Intra-ethnic competition and inter-ethnic conflict : Serb elites in Croatia and Bosnia, 1990-1995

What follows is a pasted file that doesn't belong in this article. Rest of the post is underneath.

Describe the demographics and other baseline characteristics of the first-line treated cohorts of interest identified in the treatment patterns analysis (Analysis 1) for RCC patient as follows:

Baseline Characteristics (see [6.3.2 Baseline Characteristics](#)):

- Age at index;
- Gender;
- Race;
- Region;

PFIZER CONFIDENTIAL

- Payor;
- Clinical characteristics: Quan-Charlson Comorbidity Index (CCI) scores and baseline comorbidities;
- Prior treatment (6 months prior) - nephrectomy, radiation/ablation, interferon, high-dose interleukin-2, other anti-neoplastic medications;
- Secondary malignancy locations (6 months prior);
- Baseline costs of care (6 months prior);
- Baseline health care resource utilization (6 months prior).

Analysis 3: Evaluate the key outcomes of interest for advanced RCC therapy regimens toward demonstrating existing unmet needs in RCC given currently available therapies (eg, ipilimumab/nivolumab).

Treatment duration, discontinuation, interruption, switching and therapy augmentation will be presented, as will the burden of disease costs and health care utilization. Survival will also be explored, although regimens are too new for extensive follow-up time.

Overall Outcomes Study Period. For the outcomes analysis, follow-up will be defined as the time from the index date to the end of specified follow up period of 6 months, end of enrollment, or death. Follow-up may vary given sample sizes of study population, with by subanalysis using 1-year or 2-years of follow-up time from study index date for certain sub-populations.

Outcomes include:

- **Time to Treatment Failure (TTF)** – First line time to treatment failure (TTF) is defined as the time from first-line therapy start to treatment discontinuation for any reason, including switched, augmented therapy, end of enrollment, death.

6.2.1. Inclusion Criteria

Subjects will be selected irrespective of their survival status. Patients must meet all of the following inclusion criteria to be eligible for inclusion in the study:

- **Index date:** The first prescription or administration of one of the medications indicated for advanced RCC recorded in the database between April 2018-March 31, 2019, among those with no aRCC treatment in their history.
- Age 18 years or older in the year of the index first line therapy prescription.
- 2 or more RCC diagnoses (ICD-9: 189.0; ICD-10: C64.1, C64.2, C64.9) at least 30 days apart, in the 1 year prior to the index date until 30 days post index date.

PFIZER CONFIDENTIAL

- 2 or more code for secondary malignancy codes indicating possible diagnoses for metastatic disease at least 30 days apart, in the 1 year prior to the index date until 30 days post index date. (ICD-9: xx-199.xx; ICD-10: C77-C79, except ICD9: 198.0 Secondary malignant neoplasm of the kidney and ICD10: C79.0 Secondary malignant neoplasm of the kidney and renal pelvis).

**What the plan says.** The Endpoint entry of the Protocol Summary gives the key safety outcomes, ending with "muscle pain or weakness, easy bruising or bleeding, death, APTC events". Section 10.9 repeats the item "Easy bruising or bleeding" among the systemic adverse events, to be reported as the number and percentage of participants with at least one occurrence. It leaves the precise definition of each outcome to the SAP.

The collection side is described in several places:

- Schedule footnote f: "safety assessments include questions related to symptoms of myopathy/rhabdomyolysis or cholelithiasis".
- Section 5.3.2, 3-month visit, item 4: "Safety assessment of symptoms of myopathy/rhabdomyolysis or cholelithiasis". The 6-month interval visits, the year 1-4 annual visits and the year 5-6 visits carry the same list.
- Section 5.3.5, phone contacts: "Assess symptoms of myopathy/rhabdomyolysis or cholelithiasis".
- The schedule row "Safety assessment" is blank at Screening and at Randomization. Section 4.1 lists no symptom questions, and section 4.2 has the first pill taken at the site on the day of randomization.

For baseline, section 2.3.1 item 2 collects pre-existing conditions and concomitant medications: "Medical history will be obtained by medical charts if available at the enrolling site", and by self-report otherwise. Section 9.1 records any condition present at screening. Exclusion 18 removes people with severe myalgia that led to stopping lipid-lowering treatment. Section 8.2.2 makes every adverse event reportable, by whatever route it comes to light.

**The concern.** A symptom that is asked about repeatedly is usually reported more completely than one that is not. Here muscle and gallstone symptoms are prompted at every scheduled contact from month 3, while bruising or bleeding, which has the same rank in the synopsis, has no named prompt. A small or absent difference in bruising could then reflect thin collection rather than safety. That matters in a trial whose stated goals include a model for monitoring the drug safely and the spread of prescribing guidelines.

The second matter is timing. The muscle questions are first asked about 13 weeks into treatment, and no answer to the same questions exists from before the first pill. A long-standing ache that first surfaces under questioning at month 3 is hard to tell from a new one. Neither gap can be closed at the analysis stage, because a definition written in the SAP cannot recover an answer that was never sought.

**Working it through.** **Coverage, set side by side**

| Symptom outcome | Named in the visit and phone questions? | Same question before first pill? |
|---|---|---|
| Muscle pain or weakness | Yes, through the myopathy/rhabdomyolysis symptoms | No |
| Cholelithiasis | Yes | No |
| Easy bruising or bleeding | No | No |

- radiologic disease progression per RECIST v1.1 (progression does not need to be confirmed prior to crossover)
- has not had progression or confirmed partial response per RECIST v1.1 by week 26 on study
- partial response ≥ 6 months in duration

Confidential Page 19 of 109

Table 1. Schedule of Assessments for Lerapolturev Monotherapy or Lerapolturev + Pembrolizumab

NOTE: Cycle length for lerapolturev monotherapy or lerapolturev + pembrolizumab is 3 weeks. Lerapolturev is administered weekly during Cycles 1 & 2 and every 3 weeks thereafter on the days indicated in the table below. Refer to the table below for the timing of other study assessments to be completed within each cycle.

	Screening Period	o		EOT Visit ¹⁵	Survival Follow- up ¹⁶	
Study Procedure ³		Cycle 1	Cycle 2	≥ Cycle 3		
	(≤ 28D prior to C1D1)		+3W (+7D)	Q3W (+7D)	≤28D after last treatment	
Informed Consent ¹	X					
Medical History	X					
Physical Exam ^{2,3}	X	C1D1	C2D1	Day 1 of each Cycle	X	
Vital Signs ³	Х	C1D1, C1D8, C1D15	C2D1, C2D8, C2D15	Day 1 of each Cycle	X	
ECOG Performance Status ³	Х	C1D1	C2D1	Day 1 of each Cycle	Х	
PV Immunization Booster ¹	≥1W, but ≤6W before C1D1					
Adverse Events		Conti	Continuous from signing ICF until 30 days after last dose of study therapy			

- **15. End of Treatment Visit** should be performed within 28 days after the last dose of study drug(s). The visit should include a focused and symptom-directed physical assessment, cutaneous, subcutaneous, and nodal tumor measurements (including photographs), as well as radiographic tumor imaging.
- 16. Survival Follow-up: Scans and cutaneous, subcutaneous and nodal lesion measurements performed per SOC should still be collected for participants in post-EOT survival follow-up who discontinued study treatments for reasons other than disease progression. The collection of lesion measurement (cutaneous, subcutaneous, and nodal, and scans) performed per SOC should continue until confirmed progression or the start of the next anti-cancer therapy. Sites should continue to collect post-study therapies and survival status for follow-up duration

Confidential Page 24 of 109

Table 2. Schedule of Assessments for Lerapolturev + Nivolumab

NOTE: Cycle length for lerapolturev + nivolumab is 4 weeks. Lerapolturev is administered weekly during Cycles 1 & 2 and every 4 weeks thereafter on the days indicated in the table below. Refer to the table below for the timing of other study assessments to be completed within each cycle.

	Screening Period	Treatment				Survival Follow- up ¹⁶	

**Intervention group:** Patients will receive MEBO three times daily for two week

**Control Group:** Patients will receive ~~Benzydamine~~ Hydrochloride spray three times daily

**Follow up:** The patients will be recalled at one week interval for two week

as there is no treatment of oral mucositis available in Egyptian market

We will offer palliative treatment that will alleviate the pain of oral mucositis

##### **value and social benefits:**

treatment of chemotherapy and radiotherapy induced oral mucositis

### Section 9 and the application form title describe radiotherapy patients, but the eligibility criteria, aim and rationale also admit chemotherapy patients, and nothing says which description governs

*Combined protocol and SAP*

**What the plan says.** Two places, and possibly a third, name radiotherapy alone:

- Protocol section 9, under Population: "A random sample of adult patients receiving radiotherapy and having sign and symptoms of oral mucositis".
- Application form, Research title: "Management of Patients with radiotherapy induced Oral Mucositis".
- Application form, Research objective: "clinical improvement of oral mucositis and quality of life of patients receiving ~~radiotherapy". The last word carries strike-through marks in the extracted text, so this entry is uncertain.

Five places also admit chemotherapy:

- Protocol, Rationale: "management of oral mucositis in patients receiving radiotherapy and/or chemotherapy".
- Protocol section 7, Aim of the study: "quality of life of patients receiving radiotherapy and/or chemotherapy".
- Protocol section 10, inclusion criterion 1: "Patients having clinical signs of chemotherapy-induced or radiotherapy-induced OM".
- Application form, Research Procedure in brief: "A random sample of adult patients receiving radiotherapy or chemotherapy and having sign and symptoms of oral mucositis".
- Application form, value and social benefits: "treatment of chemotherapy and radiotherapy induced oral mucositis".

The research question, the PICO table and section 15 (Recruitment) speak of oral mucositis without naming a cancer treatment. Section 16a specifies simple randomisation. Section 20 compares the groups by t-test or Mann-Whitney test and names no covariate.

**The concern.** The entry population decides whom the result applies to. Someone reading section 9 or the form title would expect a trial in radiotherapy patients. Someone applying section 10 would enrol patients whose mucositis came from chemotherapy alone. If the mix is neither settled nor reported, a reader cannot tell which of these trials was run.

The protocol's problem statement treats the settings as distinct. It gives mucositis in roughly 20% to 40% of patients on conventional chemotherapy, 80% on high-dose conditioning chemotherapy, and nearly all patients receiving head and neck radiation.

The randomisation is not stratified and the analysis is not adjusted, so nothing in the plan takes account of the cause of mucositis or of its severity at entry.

During the conflict and war in Croatia and Bosnia, Serb leaders frequently emphasised the need for unity; the need for homogeneity in the face of impending challenges. However, disunity and rivalry prevailed among the Serb leaders and only became more acute as the conflict intensified. This intra-Serb competition has received little attention in the literature on the Yugoslav conflict and competition within groups is furthermore under-analysed in the theoretical literature on ethnic conflicts. But intra-ethnic competition significantly affects the positions adopted by ethnic leaders and parties, and an examination of these dynamics is therefore important for the study of ethnic conflicts and wars. Through an in-depth analysis of intra-Serb elite rivalry in Croatia and Bosnia, this thesis explores the impact of intra-ethnic competition. It argues that intra-Serb competition constituted a significant independent dynamic in the Yugoslav conflict and without it one cannot fully understand the escalation of the conflict, the outbreak of war and the continuous rejection of peace settlements. The Serbian regime played a significant role through the supply of resources, but the thesis will find that Slobodan Milosevi? was not always able to control the local Serb leaders. The victory of hardliners was the prevalent, but not the only, dynamic in the intra-Serb competition. Hardline dominance was generally contingent on the control of economic and coercive resources, and not based on appeals to popular sentiments; it was not about elites successfully 'playing the ethnic card'. Based on these findings a preliminary theory of the impact of intra-ethnic competition in inter-ethnic conflict will be suggested. As a corrective to existing theorising, it will argue that intra-ethnic competition does not necessarily lead to radicalisation, not even in a situation of war and polarisation. Popular support is, moreover, not the only resource of importance for the competing elites and radicalisation need not be driven by popular demands.